The bridge

Recently the monk at acimmonk.com decided to remove the Cloister (forum for discussion) from his site. To many of us this might seem quite surprising; many of us had become regular ‘whisperers’, or at least regular ‘lurkers’. Jamie’s gift to us was a magical world that we could explore and participate in via the many different rooms, nooks, abbeys, chapels, grotto’s, scriptoriums, and so forth. It was a wonderful time for many of us, and for now this phase is over.

There was, of course, a time before the forum was created, a time when a visitor strolled through the blog pages and writings in a quiet and solitary fashion, and to this meditative, true cloister, the monastery is returning. In the European tradition, the cloister was a place of quiet and reflection, where monks and nuns could stroll in the formal gardens or under the stone arch ‘ambulatoire’, crossing each others’ paths, acknowledging the presence of the others, but without engaging in conversation. It was a place of meditation, and inner harmony. Over time, the monk wished to return to this original idea that had been the first seed of the monastery at its inception.

For those of you unfamiliar with managing website forums, the task of moderating and organizing the participants is truly formidable. It is a serious investment that requires a great time commitment. A number of us had noted Jamie’s increasing absences from writing and whispering, corresponding with the rise in the number of whispers and the explosion of discussion rooms. In essence, it was one or the other. There was not time for both. While we greatly missed his participation, we were delighting in the freedom of personal expression offered by his site. We have done that; now we need to turn the page and let him do what he does best: write and learn, and communicate with us as a teacher and brother.

Please do not have an unkind thought toward him. He has offered us a great deal over time, and if he has taken something away now, it is only to give more of what is truly valuable. We shall not miss it. On the contrary, I think we will all be deeply grateful for this turn of events, for the time we will be allowing him to do what he does best. He will still be the same generous, giving person, but sharing something more than just a place for us to voice our thoughts.

It was only yesterday that he mentioned to me the possibility of making a link to my site. I hesitated, understanding the sudden time commitment this could bring. The site was not ready; I was not ready. But it was clear to the admins and myself that it would only be right to provide an alternate venue for the cloister participants. If you do not find all the pages ready, if ‘Paulo’s World’ still looks rough around the edges, then know that this was not planned! It will still take a little time before I’ll be fully happy with the welcome I would like to provide you. ‘AcimVillage’ was created at 1am last night, so it is just waking up, bleary-eyed, from a short night! The bridge is still under construction. I rushed out this morning taking pictures of my local area that I would like to include on the site, but that will take a little time. I’m still a slow-learning website novice.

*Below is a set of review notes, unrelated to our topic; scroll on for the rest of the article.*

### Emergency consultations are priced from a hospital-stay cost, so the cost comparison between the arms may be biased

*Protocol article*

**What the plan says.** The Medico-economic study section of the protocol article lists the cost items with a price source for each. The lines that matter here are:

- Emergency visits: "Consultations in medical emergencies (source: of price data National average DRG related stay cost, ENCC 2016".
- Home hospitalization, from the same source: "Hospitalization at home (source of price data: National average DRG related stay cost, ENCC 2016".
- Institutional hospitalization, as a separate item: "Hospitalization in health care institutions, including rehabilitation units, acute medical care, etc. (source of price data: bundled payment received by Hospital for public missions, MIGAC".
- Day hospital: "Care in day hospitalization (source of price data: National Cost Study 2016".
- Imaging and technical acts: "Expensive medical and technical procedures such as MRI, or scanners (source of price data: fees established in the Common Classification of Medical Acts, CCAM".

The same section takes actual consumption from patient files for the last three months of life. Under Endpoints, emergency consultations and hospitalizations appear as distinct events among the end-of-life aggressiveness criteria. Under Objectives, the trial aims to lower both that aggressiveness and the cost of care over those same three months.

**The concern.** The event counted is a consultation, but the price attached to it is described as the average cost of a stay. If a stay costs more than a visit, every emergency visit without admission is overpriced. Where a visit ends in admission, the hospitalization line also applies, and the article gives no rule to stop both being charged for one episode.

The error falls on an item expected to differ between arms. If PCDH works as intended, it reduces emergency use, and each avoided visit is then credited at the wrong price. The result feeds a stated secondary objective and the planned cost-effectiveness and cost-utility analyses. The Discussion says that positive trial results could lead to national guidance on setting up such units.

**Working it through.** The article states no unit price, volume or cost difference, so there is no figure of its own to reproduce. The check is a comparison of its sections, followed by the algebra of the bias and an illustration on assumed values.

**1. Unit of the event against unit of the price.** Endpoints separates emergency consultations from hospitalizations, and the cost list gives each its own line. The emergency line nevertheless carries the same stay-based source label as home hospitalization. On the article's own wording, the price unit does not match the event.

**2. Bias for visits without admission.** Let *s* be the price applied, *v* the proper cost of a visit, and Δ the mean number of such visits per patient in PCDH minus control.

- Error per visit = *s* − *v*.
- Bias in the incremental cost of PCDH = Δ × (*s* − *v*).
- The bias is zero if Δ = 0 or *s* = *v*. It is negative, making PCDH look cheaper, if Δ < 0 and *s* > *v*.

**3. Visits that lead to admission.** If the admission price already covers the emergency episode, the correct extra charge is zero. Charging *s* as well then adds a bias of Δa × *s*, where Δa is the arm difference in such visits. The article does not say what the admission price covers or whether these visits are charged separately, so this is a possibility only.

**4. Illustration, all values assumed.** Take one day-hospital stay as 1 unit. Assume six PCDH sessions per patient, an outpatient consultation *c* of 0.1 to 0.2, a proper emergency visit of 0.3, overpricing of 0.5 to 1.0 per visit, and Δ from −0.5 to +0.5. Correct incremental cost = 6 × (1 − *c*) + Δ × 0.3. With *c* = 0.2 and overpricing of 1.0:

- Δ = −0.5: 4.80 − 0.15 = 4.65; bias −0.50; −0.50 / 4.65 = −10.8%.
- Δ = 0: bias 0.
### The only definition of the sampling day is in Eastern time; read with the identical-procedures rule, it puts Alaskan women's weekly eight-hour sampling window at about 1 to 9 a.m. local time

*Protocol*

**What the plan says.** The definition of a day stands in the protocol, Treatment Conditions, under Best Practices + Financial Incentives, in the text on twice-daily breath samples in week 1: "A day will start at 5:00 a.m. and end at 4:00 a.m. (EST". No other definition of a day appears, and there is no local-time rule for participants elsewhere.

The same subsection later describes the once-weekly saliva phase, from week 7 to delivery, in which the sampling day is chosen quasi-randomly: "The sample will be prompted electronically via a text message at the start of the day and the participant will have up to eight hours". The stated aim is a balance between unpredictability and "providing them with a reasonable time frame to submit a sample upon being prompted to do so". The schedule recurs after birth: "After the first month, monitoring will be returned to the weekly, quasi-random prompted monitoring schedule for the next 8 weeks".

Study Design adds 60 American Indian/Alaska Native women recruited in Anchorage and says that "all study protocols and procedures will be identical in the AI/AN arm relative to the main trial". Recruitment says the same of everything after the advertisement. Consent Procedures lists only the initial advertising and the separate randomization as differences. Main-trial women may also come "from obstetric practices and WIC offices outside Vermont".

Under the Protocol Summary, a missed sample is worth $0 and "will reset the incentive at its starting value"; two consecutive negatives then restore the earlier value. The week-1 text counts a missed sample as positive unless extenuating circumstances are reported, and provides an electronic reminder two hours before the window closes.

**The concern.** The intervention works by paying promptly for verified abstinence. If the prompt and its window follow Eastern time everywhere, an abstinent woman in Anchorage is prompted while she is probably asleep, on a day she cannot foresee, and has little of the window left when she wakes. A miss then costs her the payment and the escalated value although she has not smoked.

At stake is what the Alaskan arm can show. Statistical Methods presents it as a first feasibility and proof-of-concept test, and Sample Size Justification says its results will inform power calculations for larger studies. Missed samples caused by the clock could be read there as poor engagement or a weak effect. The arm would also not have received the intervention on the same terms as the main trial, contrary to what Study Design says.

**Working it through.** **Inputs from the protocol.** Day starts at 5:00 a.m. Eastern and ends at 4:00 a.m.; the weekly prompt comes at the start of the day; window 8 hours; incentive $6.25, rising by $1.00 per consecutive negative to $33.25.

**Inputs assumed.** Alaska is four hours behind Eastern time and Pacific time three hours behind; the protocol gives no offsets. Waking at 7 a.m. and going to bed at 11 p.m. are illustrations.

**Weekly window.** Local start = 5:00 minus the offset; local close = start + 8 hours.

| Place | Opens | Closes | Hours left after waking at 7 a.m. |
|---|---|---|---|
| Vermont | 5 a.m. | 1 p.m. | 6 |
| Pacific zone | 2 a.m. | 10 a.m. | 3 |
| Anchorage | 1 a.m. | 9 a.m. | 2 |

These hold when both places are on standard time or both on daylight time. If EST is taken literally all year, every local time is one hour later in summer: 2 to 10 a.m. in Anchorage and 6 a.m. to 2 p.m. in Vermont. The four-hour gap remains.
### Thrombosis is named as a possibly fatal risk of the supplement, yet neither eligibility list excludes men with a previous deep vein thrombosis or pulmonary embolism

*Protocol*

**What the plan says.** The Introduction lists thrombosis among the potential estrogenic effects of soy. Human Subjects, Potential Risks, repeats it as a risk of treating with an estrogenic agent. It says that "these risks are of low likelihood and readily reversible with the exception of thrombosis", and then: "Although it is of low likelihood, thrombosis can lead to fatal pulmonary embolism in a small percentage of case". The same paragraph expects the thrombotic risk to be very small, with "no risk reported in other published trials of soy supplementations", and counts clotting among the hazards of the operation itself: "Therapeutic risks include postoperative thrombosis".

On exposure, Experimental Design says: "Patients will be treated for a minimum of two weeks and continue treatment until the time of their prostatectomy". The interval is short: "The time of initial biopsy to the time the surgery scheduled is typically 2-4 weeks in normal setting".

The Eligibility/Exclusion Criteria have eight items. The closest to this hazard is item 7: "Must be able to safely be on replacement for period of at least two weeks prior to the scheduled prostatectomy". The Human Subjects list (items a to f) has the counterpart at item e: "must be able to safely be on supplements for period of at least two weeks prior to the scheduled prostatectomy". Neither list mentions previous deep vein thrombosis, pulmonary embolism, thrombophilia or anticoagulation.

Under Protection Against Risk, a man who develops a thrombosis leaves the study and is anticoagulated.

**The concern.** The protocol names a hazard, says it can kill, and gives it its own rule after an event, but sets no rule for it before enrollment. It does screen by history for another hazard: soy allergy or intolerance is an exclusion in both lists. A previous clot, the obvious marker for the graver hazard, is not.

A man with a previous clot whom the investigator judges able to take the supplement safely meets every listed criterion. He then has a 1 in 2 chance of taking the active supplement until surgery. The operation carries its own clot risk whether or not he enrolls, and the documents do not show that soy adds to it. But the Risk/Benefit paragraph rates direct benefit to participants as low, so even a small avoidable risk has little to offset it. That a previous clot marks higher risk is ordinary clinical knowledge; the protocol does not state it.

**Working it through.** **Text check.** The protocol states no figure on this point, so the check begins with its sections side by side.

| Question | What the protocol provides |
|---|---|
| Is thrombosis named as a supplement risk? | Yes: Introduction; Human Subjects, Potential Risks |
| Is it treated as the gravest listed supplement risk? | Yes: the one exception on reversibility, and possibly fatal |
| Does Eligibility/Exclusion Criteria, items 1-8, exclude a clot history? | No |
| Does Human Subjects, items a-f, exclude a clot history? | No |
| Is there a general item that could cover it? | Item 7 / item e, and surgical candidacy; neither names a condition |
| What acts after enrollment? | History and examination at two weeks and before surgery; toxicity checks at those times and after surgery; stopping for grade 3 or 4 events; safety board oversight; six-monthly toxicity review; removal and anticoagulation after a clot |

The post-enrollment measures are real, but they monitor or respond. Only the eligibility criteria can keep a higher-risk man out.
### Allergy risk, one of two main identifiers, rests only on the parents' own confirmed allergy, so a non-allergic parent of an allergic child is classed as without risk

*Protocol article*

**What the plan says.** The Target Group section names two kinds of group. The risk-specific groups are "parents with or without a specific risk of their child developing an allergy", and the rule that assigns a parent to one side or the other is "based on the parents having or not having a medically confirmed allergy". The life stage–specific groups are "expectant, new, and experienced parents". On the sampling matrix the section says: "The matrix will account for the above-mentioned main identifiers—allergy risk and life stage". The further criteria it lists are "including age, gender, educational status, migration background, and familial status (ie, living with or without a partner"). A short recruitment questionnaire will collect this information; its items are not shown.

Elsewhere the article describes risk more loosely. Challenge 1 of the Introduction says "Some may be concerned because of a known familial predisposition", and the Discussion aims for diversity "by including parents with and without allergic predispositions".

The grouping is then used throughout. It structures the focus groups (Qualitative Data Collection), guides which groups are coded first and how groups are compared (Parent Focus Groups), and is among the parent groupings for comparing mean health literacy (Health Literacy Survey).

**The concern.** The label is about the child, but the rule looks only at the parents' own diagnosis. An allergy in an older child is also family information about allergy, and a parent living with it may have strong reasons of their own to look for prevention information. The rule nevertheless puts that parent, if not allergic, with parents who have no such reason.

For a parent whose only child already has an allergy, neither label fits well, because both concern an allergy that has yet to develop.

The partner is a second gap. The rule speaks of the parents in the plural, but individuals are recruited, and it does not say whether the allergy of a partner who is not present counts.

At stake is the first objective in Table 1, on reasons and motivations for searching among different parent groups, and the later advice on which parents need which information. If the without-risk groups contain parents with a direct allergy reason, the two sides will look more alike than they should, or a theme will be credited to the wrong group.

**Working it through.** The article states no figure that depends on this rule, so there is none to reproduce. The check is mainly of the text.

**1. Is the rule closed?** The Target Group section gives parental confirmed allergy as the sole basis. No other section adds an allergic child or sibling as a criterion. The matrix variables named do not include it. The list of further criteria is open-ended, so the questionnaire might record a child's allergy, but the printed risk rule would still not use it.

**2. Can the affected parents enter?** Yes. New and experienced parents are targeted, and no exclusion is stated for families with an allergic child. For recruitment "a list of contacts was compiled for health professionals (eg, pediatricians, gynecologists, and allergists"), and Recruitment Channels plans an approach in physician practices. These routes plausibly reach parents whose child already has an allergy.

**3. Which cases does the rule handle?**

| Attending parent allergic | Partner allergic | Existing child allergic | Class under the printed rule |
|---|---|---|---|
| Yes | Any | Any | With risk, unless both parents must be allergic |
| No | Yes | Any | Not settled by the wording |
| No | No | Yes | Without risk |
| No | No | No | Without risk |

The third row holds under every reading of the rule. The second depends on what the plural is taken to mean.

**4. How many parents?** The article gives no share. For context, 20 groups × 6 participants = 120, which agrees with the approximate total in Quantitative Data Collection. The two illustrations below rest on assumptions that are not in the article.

Whereas Jamie’s lifestyle is that of a monk, mine is that of a hermit. Whereas Jamie’s theme is monasterial, mine is more old European-style villages and countryside (basically like where I live). I discovered ACIM in 1988, and moved to the south of France in 1990. My first encounter with other students was at Ken’s academy in 1999, after which I returned straight back to France and my country village and have stayed here since. I have tried to leave several times, but something always steered me back here. My first real interaction with other students was through Jamie’s site, and it remains today the only place I retreat to for ACIM company. It is a rather solitary existence over here, one that has taught me a great deal about coming back to basics, time and time again. I always thought I was missing something in the world by not integrating more. And then the words would come back to haunt me, “The only thing you are missing is My Presence.”

Paulo and the Magician was born in the space of quiet that fills my life over here. It was written in a stone cottage in my village which dates from the 13th century (it used to be the gatekeeper’s house of a Templar fortified castle). My moving into this ancient little house was completely unexpected. At the time I occupied the house it had neither heating nor hot water, neither kitchen nor bathroom, and I arrived one fine day in the middle of winter! But it was one of the most extraordinary times of my life, one that I still try to recreate today. This is where Paulo began life. He is truly a product of the 13th century, infused with the timelessness that pervades all things, everywhere. Please feel welcomed to his world.